The Justicialist Party (JP) elected Bittel its Vice President during the dictatorship, though they and other political parties remained banned from public activity; as the party's titular leader, deposed President Isabel Perón, remained in custody, this made Bittel the party's highest-ranking active member. In that capacity, Bittel secretly authored a detailed report on human rights atrocities - many of whose victims were his fellow Peronists. The report was delivered to the fact-finding commission assembled by the Inter-American Commission on Human Rights, during their September 1979 visit to Argentina. The file helped put the lie to the regime's vigorous denials of its abuses, and helped align Peronists (hitherto divided between left and right-wing factions) against the dictatorship.[4] Elections increasingly likely, he led the JP into the "Multiparty" formed by UCR leader Ricardo Balbín in early 1981 to lobby the dictatorship for a return to democracy.[2]

Candidate for Vice President

The collapse of the regime's economic policies and the tragic Falklands War helped lead to elections in 1983. The Justicialist Party struggled to nomiante its candidates. Nominating conventions dragged on for two months after the rival UCR nominated Raúl Alfonsín. The party's cornerstone, the CGT labor union, successfully supported Ítalo Lúder (who had served as acting President during Mrs. Perón's September 1975 sick leave) for President, and Bittel became his running mate. The choice was made partly to balance Lúder's record, as he had authorized repression against the violent left in 1975, whereas Bittel had been a populist who was remembered for his defense of the disappeared during the dictatorship.[4]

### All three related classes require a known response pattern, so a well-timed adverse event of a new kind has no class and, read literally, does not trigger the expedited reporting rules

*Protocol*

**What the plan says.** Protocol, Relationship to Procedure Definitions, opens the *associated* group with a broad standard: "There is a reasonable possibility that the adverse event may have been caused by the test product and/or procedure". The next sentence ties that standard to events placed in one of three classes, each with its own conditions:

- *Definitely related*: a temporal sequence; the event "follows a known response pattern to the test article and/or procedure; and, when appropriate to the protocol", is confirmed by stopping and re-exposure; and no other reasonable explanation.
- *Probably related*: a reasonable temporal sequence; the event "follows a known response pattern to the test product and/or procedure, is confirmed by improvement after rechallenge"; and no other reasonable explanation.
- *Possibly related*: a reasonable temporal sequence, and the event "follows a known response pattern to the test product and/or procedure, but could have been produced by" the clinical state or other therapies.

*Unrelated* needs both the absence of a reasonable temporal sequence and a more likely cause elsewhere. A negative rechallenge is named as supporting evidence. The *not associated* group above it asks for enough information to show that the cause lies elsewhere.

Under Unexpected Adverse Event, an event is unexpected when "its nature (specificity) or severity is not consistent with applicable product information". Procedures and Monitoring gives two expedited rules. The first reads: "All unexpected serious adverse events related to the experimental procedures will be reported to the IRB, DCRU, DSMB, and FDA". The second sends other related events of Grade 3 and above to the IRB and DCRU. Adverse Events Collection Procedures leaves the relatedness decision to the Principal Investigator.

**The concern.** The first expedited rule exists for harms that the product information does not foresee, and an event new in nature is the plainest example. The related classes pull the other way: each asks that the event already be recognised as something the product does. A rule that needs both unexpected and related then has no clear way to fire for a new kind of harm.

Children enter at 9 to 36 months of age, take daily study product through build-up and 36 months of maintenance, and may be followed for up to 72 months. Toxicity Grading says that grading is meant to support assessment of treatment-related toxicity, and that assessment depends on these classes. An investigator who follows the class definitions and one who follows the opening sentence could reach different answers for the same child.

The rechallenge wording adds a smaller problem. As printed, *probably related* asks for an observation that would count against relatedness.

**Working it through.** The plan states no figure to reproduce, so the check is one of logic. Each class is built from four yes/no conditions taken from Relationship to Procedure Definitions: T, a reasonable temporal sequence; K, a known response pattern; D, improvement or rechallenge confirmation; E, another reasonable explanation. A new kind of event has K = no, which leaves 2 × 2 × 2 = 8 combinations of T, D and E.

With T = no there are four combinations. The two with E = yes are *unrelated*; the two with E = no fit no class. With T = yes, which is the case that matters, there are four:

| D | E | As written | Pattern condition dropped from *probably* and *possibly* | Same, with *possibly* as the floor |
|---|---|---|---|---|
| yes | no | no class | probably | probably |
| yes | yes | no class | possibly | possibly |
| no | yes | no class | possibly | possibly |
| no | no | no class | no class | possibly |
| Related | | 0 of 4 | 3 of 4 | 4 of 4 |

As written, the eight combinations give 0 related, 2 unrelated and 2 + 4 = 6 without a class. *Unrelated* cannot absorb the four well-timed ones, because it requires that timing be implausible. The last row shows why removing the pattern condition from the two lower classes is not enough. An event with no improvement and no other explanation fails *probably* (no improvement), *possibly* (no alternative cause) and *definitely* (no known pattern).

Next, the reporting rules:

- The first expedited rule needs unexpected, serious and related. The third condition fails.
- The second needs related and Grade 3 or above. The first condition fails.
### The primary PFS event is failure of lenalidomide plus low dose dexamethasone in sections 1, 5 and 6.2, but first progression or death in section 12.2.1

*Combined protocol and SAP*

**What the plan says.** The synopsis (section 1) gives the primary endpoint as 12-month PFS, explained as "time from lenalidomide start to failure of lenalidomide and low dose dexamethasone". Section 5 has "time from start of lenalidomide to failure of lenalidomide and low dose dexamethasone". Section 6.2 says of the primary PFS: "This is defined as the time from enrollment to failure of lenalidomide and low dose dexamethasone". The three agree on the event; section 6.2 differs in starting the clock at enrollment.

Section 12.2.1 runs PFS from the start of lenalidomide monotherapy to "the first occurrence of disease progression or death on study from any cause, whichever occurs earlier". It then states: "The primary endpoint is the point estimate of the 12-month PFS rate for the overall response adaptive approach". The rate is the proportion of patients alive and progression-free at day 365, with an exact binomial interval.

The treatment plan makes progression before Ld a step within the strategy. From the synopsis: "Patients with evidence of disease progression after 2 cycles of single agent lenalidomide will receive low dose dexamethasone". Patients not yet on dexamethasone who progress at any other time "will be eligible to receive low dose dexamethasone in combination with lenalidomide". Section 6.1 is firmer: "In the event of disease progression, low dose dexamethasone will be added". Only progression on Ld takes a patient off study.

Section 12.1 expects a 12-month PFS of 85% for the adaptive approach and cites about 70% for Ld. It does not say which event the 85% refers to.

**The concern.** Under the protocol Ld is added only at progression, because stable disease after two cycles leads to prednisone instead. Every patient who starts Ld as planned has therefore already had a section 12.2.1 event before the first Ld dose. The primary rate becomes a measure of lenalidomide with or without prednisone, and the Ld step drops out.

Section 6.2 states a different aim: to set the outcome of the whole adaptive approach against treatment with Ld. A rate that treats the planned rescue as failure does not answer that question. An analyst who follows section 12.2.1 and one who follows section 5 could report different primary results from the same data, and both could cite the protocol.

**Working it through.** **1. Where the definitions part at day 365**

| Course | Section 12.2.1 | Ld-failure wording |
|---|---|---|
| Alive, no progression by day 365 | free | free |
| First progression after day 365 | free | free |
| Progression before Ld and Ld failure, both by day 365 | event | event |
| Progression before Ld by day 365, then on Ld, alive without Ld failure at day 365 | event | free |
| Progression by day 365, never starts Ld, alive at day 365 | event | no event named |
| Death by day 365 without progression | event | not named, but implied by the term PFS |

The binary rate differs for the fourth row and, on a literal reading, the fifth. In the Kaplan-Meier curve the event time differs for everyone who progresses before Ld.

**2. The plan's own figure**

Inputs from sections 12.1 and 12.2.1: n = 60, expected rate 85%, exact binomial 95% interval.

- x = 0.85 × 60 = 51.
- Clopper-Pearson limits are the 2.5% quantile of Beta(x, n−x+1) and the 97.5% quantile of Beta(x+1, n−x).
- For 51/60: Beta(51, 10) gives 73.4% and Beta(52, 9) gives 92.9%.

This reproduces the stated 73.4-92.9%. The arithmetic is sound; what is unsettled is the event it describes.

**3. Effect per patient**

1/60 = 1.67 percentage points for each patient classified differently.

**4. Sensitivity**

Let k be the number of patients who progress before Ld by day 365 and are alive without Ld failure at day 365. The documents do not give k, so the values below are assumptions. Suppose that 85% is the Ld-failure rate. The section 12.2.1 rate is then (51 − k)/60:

Ultimately, the Peronists' late start (the nomination was secured less than two months before election day), Alfonsín's skillful campaign, voters' bitter memories of Isabel Perón's chaotic tenure, and other problems put their ticket at a disadvantage. Bittel himself unwittingly gave the ticket bad publicity when, during a Buenos Aires rally, he botched one of Perón's many aphorisms, declaring that: